Data: It is wonderful that we can now gather copious quantities of data - your glacial stress example - but unless the data is gathered and recorded and processed identically to older or newer data, it is questionable or possibly useless to use for comparison from year to year or project to project. Many years ago I was involved in a sampling project. The first year the samples were collected by a different group and had nice gold showings. The next year, in an immediately adjacent area, 600 samples from metre deep pits (same sampling method both years) had no gold showings whatsoever - and this included overlap into the first area. The only answer seemed to be a change in the way the powder was generated or a change in the procedure at the lab. Whatever the cause, we learned that no matter how careful you are, combining data from various years and different areas can lead to bad conclusions.

              This shows up in the climate data where they ignored the fact that stations that were previously outside the city areas, 20 years later are now well inside the city area and naturally warmer - bad data - bad conclusion. Got to know and understand your data and try to discover WHAT actually changed.....

              And never forget that university departments that live and die by the grant, design studies to prove "certain" things and obtain grants to do so. But, at the end, how many claim their initial assumptions were wrong??? If they do, try getting another grant.

              While I'm on a rant: Computer Models - do we really know enough to design "adequate" models, let alone definitive ones. We can barely predict the weather from day to day because we don't really understand **ALL** the processes that are involved to generate it. Sometimes the farmer's almanac is more accurate than the weather dept. I'm not saying weather forcasters are bad or whatever, it is just that their task of prediction is so complicated.

              And, my greatest fear is that although we have a very poor understanding of all the climate processes - some government somewhere is going to try to modify the weather to "fix" a problem. Those rolling heat waves you mentioned above - when the central US farmers start screaming about the heat and lack of rain damaging their ethanol corn crops - and some elected official decides that perhaps they should divert some of that wet moist air rolling across Western Canada down to the central US - or perhaps increase snowfall in certain states that have low or depleted ground water - or whatever - what might be the long term effects - to us or them????

              If you think large scale weather modification is not possible, well, jump aboard the conspiracy express. In 2007 the CBC did a brodcast on the HAARP project up in Alaska. Although this is a "public" project, there are at least a few 600 page documents that describe it's use as a weapon, that have "this document does not exist" on the front of them. HAARP is a "PUBLIC" US Government research project consting of a large antenna array in a remote part of Alaska that is capable of discharging large amounts of energy into the upper ionosphere - where it presumably can alter weather patterns. It can also do a lot of other things - watch part one of the CBC video of the 2007 interview http://www.youtube.com/watch?v=QkLTzesBxGE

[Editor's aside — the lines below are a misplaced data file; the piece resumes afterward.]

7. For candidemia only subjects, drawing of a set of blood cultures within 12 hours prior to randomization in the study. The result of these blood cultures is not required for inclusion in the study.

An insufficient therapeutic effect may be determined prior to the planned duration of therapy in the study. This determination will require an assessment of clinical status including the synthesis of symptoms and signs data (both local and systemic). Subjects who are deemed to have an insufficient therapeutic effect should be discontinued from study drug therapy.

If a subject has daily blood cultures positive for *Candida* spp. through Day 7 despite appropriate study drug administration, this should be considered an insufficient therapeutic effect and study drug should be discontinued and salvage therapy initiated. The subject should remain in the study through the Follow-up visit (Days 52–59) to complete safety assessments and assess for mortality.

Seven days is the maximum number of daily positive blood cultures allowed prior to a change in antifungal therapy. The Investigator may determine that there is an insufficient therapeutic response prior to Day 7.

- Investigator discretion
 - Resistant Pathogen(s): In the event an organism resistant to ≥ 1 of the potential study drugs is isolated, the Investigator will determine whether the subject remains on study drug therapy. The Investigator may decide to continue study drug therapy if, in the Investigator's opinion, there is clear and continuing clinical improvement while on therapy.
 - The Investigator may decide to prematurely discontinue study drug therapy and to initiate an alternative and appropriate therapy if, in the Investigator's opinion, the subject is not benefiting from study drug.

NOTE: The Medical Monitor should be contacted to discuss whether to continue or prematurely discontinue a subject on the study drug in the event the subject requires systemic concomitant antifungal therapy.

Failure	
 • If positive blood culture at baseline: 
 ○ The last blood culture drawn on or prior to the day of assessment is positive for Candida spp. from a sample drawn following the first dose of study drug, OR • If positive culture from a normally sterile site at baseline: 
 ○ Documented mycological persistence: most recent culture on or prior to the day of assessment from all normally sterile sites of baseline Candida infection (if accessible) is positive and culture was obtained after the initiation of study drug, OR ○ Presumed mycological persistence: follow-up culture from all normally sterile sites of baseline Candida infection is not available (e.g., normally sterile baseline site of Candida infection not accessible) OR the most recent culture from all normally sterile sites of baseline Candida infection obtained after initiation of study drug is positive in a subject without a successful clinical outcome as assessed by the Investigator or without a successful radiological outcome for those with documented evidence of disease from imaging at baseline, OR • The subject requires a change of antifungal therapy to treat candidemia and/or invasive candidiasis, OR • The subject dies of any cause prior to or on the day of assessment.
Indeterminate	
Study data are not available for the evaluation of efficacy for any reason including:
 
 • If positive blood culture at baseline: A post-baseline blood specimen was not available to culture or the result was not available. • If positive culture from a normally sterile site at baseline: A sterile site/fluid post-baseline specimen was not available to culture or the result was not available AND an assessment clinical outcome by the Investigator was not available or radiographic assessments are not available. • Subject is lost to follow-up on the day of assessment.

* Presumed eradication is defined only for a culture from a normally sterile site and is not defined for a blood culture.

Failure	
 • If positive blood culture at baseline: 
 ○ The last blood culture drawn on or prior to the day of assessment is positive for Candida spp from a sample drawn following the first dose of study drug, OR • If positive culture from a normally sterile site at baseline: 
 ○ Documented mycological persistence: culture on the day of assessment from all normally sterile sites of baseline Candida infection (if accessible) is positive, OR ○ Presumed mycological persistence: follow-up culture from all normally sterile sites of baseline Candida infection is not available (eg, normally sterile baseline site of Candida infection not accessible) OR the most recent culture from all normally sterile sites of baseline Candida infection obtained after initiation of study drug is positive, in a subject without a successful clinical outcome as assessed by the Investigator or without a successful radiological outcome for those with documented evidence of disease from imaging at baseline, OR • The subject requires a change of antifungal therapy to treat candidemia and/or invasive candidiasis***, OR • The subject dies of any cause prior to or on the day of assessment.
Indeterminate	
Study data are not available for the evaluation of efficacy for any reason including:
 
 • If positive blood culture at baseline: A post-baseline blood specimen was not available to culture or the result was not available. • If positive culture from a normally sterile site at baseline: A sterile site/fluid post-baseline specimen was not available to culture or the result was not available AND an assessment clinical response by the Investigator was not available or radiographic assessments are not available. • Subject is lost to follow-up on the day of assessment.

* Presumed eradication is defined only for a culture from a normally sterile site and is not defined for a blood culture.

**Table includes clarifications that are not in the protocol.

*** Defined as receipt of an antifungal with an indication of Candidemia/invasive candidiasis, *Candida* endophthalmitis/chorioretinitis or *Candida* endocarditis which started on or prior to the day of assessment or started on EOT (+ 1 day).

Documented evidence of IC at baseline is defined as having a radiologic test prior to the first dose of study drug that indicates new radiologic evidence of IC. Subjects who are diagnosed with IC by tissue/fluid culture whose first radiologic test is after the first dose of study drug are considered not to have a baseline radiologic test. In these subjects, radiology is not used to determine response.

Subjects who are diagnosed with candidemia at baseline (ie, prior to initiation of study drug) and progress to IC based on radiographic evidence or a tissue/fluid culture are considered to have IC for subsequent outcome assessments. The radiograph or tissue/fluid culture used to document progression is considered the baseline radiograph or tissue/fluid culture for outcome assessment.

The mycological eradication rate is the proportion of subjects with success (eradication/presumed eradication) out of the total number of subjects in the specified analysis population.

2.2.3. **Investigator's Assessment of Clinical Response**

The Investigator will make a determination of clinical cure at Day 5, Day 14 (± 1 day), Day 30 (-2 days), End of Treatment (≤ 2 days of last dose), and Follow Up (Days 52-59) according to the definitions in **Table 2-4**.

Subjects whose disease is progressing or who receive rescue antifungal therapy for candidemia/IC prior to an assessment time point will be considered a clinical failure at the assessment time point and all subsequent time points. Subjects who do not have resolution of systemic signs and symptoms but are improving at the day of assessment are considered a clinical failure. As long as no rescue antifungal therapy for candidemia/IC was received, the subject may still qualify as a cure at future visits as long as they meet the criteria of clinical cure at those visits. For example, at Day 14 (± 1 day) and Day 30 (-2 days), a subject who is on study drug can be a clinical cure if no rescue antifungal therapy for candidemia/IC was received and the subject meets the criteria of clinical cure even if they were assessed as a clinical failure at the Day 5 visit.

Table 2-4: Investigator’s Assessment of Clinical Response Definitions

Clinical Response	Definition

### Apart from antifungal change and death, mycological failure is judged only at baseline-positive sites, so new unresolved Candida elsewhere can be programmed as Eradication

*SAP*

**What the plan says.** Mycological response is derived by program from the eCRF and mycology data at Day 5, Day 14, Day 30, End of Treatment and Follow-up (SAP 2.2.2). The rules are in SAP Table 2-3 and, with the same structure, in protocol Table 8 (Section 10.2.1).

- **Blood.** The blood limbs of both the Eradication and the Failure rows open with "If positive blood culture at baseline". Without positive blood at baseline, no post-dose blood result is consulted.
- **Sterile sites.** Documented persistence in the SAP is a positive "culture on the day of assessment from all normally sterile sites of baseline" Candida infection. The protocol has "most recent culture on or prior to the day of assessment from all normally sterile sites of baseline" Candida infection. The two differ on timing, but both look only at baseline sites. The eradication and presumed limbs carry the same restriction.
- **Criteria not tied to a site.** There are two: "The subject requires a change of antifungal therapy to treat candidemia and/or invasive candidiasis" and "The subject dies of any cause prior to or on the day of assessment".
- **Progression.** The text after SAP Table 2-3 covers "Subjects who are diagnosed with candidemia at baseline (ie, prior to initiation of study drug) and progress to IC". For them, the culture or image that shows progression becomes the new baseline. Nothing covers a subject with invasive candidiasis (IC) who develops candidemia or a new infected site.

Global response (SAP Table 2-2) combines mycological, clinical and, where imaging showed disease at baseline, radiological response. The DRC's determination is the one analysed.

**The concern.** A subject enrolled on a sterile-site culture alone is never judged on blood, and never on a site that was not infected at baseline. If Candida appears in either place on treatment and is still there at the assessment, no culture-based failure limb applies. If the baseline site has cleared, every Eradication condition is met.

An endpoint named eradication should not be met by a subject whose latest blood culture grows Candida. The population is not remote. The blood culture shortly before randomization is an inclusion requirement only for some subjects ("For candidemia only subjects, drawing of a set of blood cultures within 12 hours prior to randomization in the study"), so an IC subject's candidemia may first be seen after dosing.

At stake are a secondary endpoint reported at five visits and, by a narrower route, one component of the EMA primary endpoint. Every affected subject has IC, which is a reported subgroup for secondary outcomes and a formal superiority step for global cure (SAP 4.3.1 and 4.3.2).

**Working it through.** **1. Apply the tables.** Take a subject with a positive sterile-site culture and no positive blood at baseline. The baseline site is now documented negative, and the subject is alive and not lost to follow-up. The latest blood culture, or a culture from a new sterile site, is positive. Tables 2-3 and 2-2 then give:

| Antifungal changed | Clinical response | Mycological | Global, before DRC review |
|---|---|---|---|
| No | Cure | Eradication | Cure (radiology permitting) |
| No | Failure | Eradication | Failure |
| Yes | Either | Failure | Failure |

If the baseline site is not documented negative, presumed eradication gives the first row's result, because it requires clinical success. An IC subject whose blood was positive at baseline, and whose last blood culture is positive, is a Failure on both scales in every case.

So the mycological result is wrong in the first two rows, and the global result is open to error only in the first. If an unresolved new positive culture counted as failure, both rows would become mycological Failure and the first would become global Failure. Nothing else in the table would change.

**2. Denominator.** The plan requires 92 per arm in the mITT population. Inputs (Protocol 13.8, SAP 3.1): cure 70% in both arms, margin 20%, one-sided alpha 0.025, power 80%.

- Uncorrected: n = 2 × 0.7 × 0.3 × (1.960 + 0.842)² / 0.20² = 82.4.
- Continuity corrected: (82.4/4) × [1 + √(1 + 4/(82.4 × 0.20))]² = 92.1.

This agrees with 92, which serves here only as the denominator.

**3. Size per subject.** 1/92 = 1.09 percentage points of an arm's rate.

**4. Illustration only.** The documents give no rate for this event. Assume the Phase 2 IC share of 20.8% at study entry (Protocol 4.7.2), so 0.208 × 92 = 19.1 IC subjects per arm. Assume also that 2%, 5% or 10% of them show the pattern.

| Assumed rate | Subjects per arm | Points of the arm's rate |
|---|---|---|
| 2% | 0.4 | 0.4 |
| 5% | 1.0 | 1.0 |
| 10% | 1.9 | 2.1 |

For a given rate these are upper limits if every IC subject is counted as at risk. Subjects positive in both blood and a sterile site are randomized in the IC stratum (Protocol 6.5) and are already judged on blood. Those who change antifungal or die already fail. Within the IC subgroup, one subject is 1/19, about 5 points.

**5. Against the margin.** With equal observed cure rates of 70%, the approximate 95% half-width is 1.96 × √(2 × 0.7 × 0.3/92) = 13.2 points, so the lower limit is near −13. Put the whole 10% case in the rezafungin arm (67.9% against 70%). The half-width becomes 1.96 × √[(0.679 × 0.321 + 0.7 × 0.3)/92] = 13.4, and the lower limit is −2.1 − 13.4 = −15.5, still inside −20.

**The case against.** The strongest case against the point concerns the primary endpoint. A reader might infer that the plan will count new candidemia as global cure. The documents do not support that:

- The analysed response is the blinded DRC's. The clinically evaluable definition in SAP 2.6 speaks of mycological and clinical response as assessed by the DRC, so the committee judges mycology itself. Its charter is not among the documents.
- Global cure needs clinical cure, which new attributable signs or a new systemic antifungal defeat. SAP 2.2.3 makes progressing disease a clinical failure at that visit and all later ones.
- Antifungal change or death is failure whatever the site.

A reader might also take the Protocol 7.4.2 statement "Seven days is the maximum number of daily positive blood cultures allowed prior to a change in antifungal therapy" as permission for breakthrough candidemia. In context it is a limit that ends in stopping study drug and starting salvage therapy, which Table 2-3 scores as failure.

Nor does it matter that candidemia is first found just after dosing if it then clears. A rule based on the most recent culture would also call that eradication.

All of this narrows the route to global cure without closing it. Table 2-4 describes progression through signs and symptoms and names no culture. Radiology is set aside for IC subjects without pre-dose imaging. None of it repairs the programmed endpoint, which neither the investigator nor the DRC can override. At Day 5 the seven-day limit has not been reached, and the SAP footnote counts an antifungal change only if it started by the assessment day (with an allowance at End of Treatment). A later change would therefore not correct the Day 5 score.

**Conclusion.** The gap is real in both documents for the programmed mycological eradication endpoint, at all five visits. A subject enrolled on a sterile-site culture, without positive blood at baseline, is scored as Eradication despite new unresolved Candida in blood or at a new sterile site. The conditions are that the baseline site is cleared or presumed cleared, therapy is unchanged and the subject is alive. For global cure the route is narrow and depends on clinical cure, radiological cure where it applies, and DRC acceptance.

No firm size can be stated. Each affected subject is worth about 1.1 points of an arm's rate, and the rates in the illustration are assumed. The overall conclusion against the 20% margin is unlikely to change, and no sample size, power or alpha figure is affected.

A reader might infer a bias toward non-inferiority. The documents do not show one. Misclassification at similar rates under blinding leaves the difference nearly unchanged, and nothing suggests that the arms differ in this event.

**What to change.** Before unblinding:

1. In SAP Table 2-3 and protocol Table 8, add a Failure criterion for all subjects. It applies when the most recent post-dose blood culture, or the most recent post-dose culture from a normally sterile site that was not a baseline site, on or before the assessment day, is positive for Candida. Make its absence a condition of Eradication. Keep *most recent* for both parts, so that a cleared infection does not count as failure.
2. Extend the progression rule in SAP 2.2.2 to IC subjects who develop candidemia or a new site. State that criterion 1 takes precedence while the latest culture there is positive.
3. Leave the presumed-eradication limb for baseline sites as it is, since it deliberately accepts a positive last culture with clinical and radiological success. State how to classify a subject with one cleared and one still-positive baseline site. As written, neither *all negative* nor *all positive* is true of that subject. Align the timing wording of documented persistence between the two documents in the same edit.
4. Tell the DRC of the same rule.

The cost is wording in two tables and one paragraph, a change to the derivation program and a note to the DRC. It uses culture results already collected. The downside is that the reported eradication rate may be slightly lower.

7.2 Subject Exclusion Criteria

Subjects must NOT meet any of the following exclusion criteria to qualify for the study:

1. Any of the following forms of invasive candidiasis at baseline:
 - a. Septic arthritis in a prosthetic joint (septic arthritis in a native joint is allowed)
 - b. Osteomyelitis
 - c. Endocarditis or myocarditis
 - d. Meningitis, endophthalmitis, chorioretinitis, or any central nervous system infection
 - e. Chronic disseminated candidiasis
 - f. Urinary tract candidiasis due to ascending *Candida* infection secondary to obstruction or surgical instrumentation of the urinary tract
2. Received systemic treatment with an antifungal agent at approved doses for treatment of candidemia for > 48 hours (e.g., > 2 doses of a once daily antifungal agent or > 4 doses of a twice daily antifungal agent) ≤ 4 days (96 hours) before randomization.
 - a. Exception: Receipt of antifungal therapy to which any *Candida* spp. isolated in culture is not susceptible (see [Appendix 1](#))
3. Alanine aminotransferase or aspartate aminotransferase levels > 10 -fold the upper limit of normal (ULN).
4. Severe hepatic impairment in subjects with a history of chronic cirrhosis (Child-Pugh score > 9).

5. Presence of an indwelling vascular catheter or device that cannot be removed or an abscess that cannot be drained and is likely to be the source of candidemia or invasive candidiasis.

Once there, you can also watch Part two - and a lot of other stuff. Warning, HAARP is a big target of the conspiracy crowd - but there might (??) be something to it.

              Enjoy
              Last edited by Glenn from Winnipeg; 06-28-2012, 08:01 PM. Reason: addition and errors - new keyboard
              Nothing is ever as straightforward as it seems.

              Glenn from Winnipeg

              Comment


              • #37

                Re: Junk Science Week...

                Re: Junk Science Week...

                Originally posted by willr View Post

                But did von Braun ever face peer review? I dunno.
                I'm sure if his peers disagreed with him he would have been made aware of their displeasure.

                Comment


                • #38

                  Re: Junk Science Week...

                  Re: Junk Science Week...

                  Originally posted by willr View Post
                  I will say that many people I know meet the 3 point test at the beginning but do not have a stamp.

                  The main issue is of course the public accountability which is a legal issue of responsibility for your work, management and approvals.
                  That's not really true. Every act of design that involves life safety IS designed by an engineer. In some cases the engineering is defined by prescriptive codes or the use of engineered designed products or systems, for example part 9 of the OBC or Occupational Health and Safety Regulations. Work is done illegally and there may still be loopholes unforeseen by lawmakers but the intent is to leave all structural and mechanical design to the engineers